My belief is that most people don't develop an interest in self-directed medicine until, like myself, they or a family member have been seriously hurt by a doctor they trusted. Until that happens most people will trust their doctors.  Sadly, for many of them the "seriously hurt" translates into "Unnecessary first and fatal heart attack."

  • Anonymous

    4/11/2009 3:19:00 PM |

    I would love to utilize the "a la carte" menu of healthcare model... in fact in many ways I already do.

    Hopefully the next thing to go will be the horrified looks... as if I am endangering my health by directing my care, for asking for tests or services when they are needed, for refusing to be a drug company research subject or pawn, and for being as informed about my body and about medicine as I can be.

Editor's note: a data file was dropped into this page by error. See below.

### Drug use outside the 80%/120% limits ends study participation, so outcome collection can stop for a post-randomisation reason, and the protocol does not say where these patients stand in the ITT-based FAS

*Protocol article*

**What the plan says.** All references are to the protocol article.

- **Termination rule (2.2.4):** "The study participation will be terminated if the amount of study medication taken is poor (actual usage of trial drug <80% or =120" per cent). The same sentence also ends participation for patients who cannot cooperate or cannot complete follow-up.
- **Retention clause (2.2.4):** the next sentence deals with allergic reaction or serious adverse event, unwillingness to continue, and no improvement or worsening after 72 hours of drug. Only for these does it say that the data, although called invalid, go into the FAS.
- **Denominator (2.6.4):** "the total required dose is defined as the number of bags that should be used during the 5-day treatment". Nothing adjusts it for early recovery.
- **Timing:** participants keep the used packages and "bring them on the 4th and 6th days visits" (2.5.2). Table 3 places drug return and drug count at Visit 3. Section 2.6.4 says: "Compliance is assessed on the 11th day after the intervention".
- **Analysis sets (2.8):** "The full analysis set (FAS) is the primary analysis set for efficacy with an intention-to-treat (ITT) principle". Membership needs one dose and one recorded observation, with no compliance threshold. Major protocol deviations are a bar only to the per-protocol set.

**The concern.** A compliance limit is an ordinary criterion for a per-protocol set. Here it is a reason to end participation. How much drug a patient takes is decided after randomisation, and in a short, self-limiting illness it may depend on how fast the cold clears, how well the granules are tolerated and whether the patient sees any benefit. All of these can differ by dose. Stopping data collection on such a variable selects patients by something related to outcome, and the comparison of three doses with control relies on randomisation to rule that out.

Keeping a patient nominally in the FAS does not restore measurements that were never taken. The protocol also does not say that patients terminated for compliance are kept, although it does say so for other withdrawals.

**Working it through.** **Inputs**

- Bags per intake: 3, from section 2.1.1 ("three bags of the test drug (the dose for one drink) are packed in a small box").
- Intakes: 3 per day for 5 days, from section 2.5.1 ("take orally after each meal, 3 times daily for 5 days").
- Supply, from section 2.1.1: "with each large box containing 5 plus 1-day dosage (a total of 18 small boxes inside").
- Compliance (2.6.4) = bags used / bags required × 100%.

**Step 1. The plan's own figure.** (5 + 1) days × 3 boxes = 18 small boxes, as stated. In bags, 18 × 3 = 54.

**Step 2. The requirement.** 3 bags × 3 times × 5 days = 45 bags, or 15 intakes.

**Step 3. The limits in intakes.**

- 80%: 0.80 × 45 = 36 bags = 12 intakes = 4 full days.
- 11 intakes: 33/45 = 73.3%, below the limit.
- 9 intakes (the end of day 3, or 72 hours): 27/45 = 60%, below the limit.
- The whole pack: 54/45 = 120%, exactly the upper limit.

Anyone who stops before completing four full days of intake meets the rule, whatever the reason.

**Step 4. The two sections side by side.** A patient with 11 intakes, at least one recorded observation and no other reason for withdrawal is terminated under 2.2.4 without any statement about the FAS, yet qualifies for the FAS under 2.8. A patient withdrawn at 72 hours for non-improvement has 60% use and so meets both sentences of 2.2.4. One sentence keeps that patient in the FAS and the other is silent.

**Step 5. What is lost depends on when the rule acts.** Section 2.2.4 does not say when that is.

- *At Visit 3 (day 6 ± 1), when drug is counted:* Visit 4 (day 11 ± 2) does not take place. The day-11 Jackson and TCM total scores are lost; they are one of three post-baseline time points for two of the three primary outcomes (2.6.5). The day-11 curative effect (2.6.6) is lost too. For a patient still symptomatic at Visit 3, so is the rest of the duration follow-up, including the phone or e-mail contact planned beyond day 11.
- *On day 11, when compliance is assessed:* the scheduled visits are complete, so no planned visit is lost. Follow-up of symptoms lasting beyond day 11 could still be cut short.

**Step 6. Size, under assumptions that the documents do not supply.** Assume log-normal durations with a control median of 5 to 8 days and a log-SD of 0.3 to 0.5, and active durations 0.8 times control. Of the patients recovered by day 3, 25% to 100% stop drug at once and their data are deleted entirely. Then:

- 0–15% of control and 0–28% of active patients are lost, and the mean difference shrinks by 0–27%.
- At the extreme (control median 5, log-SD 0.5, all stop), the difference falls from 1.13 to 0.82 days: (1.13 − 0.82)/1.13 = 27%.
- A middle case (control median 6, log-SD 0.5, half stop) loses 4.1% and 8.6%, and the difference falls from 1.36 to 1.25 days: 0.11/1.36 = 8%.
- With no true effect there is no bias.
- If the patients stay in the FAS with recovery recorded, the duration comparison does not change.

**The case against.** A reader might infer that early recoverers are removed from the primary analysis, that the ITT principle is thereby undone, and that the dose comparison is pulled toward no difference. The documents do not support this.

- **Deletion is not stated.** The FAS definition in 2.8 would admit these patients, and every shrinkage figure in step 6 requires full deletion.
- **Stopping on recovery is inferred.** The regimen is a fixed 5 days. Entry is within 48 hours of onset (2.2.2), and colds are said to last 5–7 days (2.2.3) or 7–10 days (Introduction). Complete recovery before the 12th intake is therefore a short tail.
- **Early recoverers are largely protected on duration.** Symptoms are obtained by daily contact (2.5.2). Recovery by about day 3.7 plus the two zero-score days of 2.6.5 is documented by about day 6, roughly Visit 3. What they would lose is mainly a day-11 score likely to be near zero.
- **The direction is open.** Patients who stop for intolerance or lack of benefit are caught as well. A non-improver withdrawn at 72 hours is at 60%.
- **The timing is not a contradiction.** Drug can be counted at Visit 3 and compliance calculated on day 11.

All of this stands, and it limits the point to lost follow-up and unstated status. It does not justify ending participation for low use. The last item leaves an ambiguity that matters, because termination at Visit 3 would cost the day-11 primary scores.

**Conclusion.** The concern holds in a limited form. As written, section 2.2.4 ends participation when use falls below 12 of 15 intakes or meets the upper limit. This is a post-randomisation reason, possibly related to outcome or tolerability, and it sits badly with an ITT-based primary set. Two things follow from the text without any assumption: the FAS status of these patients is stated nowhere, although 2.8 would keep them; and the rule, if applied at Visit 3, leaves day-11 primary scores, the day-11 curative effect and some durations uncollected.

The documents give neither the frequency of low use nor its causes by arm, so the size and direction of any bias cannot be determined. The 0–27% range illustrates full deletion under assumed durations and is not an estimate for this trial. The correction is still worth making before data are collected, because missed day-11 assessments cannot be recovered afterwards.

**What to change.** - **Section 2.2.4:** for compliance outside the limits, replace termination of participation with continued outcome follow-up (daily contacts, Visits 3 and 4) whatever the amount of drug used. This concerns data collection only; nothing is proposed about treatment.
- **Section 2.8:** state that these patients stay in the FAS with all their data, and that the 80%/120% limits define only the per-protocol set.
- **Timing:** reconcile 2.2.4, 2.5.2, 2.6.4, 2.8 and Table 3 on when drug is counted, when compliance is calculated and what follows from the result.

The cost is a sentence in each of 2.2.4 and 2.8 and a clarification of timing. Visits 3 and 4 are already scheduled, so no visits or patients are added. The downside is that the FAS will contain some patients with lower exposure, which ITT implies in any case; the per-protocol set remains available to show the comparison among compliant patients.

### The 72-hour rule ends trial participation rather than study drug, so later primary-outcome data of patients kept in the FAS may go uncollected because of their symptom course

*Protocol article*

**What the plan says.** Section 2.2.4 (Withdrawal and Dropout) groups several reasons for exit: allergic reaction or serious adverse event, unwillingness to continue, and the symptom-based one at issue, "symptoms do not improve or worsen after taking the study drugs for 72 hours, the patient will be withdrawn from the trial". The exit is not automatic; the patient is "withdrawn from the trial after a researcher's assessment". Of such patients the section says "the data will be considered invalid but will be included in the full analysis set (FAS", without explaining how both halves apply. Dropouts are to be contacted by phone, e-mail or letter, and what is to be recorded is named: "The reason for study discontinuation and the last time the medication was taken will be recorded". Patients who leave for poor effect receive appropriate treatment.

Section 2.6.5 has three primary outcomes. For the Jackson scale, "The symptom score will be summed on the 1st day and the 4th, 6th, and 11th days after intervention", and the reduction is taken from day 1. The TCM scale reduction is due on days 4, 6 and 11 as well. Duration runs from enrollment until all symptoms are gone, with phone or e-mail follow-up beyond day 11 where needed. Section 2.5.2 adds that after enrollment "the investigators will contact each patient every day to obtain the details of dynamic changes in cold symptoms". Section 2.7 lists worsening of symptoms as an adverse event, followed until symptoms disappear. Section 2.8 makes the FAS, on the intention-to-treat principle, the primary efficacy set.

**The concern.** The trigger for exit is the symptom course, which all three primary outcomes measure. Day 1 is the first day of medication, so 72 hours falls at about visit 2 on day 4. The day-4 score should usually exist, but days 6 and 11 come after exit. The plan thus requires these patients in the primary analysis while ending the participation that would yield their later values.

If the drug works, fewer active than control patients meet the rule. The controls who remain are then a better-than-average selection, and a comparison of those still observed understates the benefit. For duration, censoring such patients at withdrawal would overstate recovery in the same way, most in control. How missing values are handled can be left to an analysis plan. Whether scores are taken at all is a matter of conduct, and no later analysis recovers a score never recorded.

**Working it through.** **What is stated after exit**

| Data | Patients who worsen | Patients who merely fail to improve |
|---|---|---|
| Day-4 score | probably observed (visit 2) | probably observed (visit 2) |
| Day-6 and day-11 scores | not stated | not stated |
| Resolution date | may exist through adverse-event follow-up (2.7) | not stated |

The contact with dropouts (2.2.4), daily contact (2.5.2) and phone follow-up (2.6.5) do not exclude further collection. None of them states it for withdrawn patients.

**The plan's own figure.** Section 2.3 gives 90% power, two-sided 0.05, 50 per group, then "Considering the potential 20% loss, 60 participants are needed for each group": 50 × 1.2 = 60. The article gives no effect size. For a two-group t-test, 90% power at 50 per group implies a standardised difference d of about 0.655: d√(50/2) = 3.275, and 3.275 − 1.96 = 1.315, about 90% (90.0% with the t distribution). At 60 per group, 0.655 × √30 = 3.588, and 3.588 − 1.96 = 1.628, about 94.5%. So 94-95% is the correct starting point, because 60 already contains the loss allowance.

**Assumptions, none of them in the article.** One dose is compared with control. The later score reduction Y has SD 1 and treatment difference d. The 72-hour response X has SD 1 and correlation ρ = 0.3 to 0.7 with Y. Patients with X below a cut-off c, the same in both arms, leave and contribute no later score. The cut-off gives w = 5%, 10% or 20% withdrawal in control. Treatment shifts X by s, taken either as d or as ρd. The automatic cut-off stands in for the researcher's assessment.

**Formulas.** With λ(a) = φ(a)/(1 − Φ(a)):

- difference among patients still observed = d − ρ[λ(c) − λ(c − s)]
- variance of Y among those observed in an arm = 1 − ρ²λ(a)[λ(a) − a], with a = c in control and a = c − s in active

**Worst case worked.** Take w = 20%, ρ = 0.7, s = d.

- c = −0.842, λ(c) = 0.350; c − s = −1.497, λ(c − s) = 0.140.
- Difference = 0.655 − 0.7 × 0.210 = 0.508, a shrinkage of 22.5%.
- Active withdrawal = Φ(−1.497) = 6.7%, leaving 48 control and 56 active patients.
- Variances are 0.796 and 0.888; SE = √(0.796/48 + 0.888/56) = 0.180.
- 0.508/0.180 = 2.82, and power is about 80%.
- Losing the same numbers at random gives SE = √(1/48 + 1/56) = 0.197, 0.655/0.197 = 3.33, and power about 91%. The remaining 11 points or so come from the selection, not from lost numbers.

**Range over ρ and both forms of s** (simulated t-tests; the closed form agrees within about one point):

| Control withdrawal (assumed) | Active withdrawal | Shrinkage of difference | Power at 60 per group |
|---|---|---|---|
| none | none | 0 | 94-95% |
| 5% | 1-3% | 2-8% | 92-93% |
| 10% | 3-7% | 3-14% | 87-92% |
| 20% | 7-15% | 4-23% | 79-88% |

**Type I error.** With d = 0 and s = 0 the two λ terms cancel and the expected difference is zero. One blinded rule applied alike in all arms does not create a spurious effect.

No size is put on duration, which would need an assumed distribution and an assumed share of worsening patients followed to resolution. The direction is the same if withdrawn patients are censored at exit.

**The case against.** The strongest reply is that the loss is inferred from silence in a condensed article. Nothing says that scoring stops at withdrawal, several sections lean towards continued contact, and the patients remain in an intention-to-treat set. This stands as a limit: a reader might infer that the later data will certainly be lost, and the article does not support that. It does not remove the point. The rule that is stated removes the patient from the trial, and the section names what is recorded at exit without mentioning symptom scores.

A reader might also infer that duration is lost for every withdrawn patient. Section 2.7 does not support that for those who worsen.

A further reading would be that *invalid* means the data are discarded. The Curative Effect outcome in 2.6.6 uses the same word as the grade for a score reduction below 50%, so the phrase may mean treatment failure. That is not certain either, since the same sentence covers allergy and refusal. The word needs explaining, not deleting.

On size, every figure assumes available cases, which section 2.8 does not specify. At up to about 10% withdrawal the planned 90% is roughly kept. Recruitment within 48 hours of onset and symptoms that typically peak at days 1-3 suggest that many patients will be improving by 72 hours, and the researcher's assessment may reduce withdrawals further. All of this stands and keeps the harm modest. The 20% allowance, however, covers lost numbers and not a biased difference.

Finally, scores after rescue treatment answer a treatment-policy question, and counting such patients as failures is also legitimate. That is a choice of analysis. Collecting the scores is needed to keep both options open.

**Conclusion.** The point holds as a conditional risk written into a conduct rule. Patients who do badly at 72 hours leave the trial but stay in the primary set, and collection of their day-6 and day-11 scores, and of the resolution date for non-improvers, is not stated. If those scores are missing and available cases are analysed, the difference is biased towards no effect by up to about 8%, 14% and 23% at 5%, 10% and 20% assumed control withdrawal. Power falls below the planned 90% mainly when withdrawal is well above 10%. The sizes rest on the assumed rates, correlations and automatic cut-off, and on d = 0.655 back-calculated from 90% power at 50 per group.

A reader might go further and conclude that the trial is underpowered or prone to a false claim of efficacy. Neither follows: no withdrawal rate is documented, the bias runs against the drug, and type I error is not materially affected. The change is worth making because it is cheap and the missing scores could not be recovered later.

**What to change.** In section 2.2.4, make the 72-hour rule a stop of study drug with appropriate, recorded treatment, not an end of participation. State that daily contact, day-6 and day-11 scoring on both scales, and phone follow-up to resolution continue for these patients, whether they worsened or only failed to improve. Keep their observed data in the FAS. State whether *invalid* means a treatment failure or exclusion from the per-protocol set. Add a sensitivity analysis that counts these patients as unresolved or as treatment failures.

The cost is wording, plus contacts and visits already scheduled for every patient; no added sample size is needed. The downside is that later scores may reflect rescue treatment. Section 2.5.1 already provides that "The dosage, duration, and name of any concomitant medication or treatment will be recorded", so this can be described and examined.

Yes, it is definitely time... but this model only works for those who are informed, aware and proactive.  Those who are too timid, or intellectually challenged, or lazy to direct their own care, will prefer the status quo.


  • Anonymous

    4/11/2009 3:26:00 PM |

    I agree with your assessment. Unfortunately, there are many who believe that a national health care bureaucracy is the "answer." If this comes to pass, we will all be paying twice for our care: once for the bloated and ineffective system (just look at our public schools) and once for our self-directed care.

    Thanks for spreading the news.

  • Brock Cusick

    4/11/2009 6:15:00 PM |

    Speaking as someone in the "Investment Adviser" business, I can say with great certainty that Ameritrade and Charles Schwab can give people the ability to make stock trades cheaply, but they cannot help them (much) make trades wisely.  Main Street Joe has gained incredible ability, but expertise lags considerably.